That's a good point - if it works for you. I tried the EF-S screen and it didn't make enough of a difference for me to justify the degraded view when using my 24-105 f/4. So I've basically caved and given in to AF as the only viable alternative - except when messing around with my old FD 500 reflex lens with the Ed Mika adapter.

The viewfinder does get darker when used with slower lenses, but I don't find that to be a problem. It may be down to eyesight and personal preference though.
5D3, 5D2, Sony α6000, G16 | SY14 f/2.8, Ʃ20 f/1.8, 24 f/2.8, 35 f/2, Ʃ35 f/1.4A, 50 f/1.8 I, Ʃ50 f/1.4 EX, 100L Macro, 17-40L, 24-105L, 70-200 f/2.8L IS II, 1.4x II, 70-300L, 100-400L | E-mount: SY12 f/2, Ʃ19 & 30 f/2.8 EX DN, 16-70 ZA OSS, 55-210 OSS, Metabones SB | FT-QL, AE-1P | FD(n) & FL lenses

RGomezPhotos

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Re: Why are Zeiss lenses manual?
« Reply #26 on: September 13, 2013, 03:12:37 AM »
it's not unlike car transmissions.
Today there are plenty of options from excellent torque converter automatics, to dual clutch automated manuals, to single clutch automated manuals, to multi clutch plate autos.  They are all excellent and do the job really really well and often are faster changing than any human could dream of.  However, driving a manual transmission and getting it right, honing your skill is still an immense pleasure to many.  Zeiss provides the user with the pleasure of something mechanical that's incredibly well engineered, designed, and built and the opportunity for the user to get it right himself.
You propose Zeiss could clean up the high end market.  They already do.  They don't have much competition.  It's a small market.  Zeiss already sells every lens they make.  Sometimes it's not all about profit, sometimes it's about making more than enough, closing the doors for the day, go out and enjoy life.

++1

You know, I've been a serious photographer for just over two years.  Possibly a fraction from what the average is on this group.  The only camera I used lots of before I got my DSLR was my beautiful Panasonic LX3.  Manual focus?

But soon after I discovered I wanted to be a fashion photographer, a colleague suggested I try Zeiss lenses.  I bought the Canon 28-135mm f3.5 lens that the guy who I bought my used Canon 50D from.  I had also rented a Canon 24-105 f4 L and Canon 35mm f1.4L  So this is where I started from.

The Zeiss was a revelation.  I found out that I love contrasty images.  Canon couldn't touch the bokeh of the Zeiss.  The sharpness from the 35mm f1.4 Zeiss was un-touchable.  Though in all fairness, the Zeiss is 50% more money than the Canon equivalent.  Still, it's a superior lens.

Auto Focus.  Never miss it.  It does come in handy when shooting in mid-upper telephoto range.  Which I rarely do.  Hell, I shoot dancing events in MF.  Works just fine. 

I can totally understand when someone with poor eyesight would love or need AF.  And that's okay.  I don't get into these arguments on what's better or worse.  What's important is what's best FOR YOU.  And maybe that's Zeiss's philosophy too.  They love what they do because they do it THEIR way.  And not what the market wants.  And that's how you should do your photography.  Isn't it?
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RGF

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Re: Why are Zeiss lenses manual?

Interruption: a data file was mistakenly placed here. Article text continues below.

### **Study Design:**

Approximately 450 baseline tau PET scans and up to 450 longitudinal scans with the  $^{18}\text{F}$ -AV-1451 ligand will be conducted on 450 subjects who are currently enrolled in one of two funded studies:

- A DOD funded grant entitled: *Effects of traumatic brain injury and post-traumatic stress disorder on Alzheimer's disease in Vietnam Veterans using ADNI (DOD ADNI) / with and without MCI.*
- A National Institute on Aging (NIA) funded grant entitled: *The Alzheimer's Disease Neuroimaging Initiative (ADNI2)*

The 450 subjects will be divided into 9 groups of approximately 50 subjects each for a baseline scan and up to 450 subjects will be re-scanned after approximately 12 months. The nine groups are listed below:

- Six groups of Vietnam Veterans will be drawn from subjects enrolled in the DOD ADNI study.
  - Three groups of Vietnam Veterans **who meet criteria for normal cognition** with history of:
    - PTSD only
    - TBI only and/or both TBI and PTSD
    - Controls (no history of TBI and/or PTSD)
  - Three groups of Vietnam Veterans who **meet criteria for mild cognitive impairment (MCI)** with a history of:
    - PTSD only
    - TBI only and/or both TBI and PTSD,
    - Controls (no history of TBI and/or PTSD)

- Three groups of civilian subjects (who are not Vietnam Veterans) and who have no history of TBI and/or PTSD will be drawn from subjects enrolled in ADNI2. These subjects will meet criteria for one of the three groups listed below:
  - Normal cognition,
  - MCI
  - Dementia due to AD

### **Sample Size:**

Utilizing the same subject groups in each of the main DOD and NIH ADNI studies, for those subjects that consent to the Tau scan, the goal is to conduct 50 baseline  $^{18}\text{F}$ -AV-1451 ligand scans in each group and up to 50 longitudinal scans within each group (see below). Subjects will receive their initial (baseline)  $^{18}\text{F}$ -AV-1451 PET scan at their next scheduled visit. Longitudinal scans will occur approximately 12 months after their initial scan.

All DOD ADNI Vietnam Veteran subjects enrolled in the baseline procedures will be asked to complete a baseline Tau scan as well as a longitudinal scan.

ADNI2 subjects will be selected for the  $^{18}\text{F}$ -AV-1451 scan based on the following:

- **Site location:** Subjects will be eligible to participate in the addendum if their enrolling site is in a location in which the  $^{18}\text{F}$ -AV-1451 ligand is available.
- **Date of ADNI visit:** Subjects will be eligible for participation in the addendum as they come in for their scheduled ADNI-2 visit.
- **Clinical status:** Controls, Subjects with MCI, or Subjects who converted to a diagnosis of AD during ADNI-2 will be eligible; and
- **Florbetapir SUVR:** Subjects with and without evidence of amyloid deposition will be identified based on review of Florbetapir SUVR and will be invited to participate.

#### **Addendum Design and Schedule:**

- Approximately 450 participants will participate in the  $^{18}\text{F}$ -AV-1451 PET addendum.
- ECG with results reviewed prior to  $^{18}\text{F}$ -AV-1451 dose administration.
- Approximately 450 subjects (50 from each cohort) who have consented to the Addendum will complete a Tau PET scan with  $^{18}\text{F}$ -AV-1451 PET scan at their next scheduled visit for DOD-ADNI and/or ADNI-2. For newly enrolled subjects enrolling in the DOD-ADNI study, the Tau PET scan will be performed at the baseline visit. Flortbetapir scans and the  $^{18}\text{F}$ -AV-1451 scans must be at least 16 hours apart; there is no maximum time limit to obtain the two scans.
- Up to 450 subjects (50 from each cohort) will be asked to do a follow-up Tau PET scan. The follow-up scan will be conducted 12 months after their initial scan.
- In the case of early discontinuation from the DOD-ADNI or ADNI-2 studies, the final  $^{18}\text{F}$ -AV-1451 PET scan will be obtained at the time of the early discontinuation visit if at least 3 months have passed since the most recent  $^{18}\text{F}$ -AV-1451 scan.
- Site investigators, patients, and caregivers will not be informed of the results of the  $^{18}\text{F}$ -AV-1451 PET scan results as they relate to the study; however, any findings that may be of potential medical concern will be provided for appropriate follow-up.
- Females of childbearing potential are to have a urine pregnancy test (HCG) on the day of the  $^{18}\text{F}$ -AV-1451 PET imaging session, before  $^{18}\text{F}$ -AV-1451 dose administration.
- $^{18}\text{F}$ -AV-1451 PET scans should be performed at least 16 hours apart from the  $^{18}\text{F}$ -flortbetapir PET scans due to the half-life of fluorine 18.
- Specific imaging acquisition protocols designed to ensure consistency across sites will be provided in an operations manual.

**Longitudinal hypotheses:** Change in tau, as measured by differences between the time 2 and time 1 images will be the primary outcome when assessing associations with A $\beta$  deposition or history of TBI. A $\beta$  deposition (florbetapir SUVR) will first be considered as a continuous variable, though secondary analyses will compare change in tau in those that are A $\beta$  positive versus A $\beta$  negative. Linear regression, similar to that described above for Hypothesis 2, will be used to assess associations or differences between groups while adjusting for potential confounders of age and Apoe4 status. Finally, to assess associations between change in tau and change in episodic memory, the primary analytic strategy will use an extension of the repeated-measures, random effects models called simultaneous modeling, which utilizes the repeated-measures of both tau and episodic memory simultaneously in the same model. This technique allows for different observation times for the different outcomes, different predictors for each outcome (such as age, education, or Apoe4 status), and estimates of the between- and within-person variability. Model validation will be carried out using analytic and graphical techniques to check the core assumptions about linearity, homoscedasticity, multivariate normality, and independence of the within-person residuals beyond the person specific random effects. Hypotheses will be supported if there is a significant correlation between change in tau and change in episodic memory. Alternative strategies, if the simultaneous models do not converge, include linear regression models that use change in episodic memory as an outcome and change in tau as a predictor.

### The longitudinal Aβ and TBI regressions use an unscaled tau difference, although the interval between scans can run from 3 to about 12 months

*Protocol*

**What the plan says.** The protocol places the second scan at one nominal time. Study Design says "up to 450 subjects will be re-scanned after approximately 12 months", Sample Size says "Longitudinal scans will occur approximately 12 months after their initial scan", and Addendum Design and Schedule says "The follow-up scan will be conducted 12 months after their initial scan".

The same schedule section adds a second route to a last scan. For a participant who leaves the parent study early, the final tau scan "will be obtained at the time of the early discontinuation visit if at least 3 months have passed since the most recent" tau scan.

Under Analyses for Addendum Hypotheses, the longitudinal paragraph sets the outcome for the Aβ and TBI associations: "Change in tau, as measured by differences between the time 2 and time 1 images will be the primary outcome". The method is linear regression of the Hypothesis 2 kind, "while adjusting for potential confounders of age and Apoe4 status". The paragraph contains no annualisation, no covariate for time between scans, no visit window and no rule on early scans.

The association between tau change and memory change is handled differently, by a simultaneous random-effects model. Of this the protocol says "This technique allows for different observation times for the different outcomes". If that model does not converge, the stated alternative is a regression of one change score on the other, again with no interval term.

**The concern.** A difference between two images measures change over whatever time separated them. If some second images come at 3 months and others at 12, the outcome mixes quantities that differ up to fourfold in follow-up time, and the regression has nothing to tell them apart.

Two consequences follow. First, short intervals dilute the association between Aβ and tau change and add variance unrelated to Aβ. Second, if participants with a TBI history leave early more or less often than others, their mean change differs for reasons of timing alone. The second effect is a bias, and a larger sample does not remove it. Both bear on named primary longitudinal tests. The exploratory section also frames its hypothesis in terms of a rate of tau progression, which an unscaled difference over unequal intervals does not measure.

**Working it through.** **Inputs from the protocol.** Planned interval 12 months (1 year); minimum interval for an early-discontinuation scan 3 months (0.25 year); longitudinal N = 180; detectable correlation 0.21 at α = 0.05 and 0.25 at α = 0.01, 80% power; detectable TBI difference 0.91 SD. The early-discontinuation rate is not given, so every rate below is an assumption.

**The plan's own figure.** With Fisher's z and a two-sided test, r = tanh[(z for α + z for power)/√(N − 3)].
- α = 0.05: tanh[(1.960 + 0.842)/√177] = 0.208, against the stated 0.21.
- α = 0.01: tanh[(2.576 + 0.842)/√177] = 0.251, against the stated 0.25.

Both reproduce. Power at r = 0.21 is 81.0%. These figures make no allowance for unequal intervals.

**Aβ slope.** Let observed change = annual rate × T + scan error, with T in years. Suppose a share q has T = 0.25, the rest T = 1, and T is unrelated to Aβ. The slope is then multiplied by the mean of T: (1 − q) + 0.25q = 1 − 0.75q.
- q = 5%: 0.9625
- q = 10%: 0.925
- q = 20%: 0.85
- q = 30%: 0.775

« Reply #27 on: September 13, 2013, 03:36:35 AM »
There will always be those few who want a proper manual focus for the pleasure of using it, but they are few and far between.

I wonder if there are people who use an abacus to calculate their tax forms, just for the pleasure of it?  ::)

You mean there's another way ?  :(

Get with the times...use a slide rule like everyone else!

slide rule - why so advanced (I still have and know how to use it)?  how about an abacus?

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Re: Why are Zeiss lenses manual?
« Reply #27 on: September 13, 2013, 03:36:35 AM »

RGF

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Re: Why are Zeiss lenses manual?
« Reply #28 on: September 13, 2013, 03:38:11 AM »
There will always be those few who want a proper manual focus for the pleasure of using it, but they are few and far between.

I wonder if there are people who use an abacus to calculate their tax forms, just for the pleasure of it?  ::)

You mean there's another way ?  :(

can I do my taxes in hexidecimal?

aj1575

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Re: Why are Zeiss lenses manual?
« Reply #29 on: September 13, 2013, 06:10:18 AM »
I hear about the great Zeiss lenses, and read the great reviews on them.

My question is, why do they ONLY seem to do manual focus lenses? Could they not really clean up on the high end market by making them work with the Canon/Nikon AF systems???

Thanks in advance,

cayenne

Here is the real reason why Zeiss does not make AF-Lenses for Canon and Nikon:
http://diglloyd.com/articles/ZeissTouit/ZeissTouit-overview-optics.html
From the Zeiss Q&A:
Because of the patent situation, it is not currently possible to offer a ZEISS AF lens for the other camera systems with EF and F mounts
And also:
In its collaboration with Canon and Nikon, ZEISS currently is not even licensed to use the autofocus interface on the camera.

As I read in other places, it is not possible for a company outside of Japan to build AF-Lenses for Nikon and Canon cameras, due to patent rights.

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Re: Why are Zeiss lenses manual?
« Reply #29 on: September 13, 2013, 06:10:18 AM »